Help for Start-Ups, Pt. 5: How the SBIR Program Can Help your High-Tech Smallbiz
by nicoj, Community Moderator
- Created: September 14, 2011, 12:16 pm
- Updated: January 9, 2013, 9:19 am
What do successful companies like Symantec, Qualcomm and ViaSat have in common? They’ve all used the Small Business Innovation Research (SBIR) program to develop their technology-driven businesses. Qualcomm, for example, used SBIR grants during its initial years, eventually growing to employ over 17,000 people. Symantec grew out of an SBIR research project that led to the company’s Norton Internet security products—and the creation of over 18,000 jobs in 40 countries.
Can your company benefit from this program? In this post, you can get the scoop on opportunities available through SBIR.
What is SBIR?
SBIR is a federal program that awards grants and contracts to high-technology small businesses (sometimes referred to as “high-growth, high-impact firms” or “high-tech start-ups”). The awards allow these entrepreneurs to carry out the research and development (R&D) necessary to develop innovative technological products that can be brought to market. Not only does SBIR funding support awardees, it also helps the federal government meet R&D needs.
Ultimately, SBIR achieves multiple goals:
· Kick-starting high-impact private industry
· Meeting government research needs
· Creating opportunities to bring innovative technologies to market
· Ensuring small businesses can access federal R&D opportunities.
In all, 11 federal agencies participate in the SBIR program. SBA acts as the coordinating agency of the program.
How does SBIR work?
First, small businesses explore program solicitations to find out how their ideas address federal R&D goals. Companies then submit an application responding to a solicitation that fits well with their own research goals. Applicants submit short proposals (around 25 pages) to the soliciting agency by stated deadlines. The agency then reviews proposals based on technical merit, qualifications, and potential benefits to industry and society. Once agencies grant awards to small business, they embark on the R&D process. For a more complete run-down of the process, check out the new SBIR.gov website.
SBIR Phase I, II and III
SBIR is a three-tiered program with the following award stages:
· Phase I: These awards are usually below $150,000 and cover a timeframe of less than 6 months. During this initial stage, the small business and sponsoring agency explore the feasibility of the project in order to get a better sense of its commercial potential and technical requirements.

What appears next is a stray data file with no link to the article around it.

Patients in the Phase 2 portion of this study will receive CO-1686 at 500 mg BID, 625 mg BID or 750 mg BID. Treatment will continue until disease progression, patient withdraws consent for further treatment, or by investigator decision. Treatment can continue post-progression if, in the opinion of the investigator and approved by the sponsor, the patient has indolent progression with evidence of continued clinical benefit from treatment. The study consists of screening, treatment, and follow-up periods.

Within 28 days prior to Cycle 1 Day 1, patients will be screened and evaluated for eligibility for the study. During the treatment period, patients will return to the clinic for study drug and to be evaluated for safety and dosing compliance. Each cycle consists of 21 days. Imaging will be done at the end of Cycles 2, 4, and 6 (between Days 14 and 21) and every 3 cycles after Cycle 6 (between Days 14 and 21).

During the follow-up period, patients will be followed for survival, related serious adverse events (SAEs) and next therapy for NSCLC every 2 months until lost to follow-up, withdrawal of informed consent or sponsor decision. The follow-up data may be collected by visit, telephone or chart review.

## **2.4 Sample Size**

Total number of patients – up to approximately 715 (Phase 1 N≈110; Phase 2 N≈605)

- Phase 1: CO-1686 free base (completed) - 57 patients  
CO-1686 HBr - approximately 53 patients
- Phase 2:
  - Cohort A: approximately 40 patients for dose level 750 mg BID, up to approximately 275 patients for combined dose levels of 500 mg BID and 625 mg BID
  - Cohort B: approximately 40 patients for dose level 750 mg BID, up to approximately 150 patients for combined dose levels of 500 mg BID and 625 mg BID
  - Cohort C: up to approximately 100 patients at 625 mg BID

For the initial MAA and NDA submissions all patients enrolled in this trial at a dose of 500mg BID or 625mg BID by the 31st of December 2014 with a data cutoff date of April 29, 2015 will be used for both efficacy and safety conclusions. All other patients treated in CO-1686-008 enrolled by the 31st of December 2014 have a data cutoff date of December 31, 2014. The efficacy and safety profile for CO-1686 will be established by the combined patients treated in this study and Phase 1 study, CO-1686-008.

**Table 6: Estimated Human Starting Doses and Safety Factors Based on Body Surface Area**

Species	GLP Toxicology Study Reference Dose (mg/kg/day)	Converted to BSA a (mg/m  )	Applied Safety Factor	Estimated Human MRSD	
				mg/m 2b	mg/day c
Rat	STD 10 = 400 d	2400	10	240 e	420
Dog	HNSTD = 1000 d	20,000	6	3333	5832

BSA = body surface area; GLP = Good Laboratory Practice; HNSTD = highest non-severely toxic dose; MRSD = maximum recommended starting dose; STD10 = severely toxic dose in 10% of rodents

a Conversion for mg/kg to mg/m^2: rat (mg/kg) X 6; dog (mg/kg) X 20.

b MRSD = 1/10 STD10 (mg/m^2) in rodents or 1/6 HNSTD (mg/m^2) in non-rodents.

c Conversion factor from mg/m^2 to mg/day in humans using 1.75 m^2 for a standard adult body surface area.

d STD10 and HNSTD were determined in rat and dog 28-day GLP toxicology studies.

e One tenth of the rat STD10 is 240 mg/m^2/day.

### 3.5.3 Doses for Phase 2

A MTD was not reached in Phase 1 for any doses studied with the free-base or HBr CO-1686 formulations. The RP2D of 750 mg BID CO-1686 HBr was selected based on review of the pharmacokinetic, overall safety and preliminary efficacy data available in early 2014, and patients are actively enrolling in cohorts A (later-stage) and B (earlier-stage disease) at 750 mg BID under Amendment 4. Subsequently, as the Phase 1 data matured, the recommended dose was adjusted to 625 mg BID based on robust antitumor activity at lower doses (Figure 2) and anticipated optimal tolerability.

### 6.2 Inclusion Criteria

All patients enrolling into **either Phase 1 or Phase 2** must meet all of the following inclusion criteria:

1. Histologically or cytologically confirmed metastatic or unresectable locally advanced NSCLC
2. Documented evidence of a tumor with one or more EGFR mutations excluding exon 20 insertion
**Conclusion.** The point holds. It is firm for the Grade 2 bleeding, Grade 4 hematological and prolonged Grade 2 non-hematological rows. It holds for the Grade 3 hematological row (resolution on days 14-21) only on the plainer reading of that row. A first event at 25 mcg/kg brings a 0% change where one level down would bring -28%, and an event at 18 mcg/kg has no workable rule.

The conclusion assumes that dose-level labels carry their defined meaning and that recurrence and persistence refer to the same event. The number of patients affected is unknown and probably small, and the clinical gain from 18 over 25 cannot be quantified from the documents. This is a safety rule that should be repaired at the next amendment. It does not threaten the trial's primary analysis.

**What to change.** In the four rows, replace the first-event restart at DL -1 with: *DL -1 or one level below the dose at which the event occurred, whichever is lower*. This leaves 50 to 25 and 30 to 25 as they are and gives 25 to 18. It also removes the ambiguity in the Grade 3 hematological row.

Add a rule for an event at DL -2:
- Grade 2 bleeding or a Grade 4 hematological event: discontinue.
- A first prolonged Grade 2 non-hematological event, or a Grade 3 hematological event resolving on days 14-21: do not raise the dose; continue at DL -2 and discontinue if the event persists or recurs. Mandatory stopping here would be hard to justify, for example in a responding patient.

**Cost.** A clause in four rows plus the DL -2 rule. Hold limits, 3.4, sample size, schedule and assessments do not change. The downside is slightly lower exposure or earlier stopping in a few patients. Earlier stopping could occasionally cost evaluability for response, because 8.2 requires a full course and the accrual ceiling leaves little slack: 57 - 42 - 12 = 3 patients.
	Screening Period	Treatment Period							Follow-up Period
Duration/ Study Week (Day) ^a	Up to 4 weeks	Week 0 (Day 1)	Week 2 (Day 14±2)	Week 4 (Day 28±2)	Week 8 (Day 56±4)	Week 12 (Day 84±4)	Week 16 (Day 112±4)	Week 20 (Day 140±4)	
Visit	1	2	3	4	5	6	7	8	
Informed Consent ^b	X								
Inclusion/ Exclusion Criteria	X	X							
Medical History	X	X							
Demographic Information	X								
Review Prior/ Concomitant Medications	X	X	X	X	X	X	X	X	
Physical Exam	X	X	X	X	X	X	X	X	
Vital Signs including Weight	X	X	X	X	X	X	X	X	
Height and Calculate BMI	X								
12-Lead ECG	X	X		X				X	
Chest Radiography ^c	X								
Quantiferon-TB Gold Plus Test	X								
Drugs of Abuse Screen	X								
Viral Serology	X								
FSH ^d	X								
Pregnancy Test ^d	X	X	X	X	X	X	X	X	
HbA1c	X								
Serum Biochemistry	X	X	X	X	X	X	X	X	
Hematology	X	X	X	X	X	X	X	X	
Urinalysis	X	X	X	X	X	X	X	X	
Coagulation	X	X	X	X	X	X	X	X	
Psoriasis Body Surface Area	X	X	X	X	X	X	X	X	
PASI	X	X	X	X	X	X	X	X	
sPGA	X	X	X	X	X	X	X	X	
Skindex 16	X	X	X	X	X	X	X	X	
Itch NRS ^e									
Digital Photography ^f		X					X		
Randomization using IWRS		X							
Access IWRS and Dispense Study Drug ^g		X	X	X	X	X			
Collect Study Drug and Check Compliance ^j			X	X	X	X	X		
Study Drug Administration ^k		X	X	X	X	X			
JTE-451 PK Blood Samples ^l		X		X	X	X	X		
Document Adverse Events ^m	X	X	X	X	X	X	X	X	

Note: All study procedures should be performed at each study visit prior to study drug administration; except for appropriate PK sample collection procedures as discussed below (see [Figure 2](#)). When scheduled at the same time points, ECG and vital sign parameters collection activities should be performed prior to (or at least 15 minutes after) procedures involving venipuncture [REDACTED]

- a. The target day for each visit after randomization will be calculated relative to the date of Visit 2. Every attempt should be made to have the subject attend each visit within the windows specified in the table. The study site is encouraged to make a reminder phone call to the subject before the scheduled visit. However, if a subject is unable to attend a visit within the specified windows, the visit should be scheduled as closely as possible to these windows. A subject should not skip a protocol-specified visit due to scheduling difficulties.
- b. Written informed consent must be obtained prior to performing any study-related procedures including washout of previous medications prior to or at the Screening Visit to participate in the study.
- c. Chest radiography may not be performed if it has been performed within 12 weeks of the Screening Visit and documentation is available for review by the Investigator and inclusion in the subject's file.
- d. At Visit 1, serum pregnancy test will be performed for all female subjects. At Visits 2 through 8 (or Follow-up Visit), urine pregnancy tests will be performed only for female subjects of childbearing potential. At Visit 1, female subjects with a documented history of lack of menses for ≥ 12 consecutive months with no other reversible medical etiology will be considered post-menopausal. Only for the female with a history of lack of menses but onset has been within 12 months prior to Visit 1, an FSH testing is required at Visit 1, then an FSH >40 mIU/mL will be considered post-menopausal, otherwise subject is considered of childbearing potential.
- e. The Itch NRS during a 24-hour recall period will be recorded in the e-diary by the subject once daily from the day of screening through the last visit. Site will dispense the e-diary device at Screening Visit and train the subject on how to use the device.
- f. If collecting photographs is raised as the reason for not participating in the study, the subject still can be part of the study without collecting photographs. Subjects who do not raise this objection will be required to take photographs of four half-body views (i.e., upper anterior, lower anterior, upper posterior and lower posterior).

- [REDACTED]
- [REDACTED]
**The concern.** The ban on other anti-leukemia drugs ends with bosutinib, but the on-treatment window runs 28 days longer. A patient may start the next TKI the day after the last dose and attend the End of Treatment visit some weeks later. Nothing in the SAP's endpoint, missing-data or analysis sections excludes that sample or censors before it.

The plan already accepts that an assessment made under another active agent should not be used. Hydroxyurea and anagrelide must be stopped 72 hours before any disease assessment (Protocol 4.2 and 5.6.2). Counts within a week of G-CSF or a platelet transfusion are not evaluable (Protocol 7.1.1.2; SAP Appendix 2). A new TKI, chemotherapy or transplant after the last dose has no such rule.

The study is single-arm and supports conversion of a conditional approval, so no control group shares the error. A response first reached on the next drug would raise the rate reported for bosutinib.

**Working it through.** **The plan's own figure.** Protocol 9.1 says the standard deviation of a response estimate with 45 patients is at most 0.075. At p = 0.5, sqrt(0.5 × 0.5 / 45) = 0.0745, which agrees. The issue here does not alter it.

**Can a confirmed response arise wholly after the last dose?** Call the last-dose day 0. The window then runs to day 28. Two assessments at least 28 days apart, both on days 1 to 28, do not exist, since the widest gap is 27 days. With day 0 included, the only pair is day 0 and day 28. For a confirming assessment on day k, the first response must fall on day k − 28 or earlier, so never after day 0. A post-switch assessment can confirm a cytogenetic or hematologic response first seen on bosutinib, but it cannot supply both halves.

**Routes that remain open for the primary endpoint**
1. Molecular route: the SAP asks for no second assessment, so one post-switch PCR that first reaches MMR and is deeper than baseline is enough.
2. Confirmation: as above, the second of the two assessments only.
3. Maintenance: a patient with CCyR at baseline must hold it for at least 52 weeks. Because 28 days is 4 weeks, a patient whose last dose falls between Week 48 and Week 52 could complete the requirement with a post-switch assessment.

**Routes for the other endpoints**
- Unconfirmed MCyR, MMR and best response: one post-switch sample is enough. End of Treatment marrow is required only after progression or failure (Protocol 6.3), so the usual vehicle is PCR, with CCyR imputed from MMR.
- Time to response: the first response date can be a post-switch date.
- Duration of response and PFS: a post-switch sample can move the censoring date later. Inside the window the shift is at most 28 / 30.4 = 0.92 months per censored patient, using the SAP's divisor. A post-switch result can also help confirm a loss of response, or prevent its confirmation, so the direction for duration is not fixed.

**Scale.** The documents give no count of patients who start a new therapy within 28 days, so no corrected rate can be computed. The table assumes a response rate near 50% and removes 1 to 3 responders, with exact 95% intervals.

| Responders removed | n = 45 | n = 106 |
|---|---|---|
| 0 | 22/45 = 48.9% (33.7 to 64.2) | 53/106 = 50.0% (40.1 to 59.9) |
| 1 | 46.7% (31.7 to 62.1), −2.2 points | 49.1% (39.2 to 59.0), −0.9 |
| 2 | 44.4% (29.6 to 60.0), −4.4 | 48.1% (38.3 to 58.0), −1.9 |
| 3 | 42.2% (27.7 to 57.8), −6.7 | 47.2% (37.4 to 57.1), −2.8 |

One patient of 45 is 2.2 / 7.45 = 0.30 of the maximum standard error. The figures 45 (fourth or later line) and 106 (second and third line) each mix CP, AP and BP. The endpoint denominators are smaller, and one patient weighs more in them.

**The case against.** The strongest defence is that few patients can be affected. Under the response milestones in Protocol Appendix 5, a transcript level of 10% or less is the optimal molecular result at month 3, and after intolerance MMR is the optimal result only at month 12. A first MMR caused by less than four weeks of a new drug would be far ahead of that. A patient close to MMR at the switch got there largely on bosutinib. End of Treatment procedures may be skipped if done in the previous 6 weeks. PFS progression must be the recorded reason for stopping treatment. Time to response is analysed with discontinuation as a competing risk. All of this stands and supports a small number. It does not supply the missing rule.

· Phase II: These awards are only available to small businesses that already received Phase I awards. Phase II enables a longer-term commitment. Awards can be made for up to $1 million for two years. During this period, R&D is expanded and commercial viability can be assessed.
· Phase III: During this stage, innovations transition from the lab to the market, and small businesses begin the search for private sector investment. Keep in mind that the SBIR program does not fund Phase III; funding comes from private sources or other government grants.
To get an SBIR award, small businesses should be American-owned and located in the U.S., operate for profit, and have less than 500 employees (similar to SBA’s general size standards). The principal researcher must be an employee of the business. The SBIR program is very competitive. Check out the Annual Reports to determine program award selectivity for previous years.
How to begin the SBIR process
To apply for a grant, you should first check out the list of open solicitations at SBIR.gov. The solicitations explain the areas of research that agencies are looking for. If you have a question about how to apply or about a specific solicitation, contact someone at the relevant agency listed on the SBIR point of contact list. For helpful answers on common questions, see the FAQ page.
As you investigate opportunities for your small business, be sure to visit SBIR’s new website. There, you will find public postings of solicitations, awards, a calendar of events, success stories, and a list of participating agencies (and links to each agency’s SBIR page).
This blog post is the fifth in our series cataloguing government-sponsored programs for high-technology entrepreneurs. So far, we’ve written about grant programs, loan programs, technical assistance, and education/counseling.
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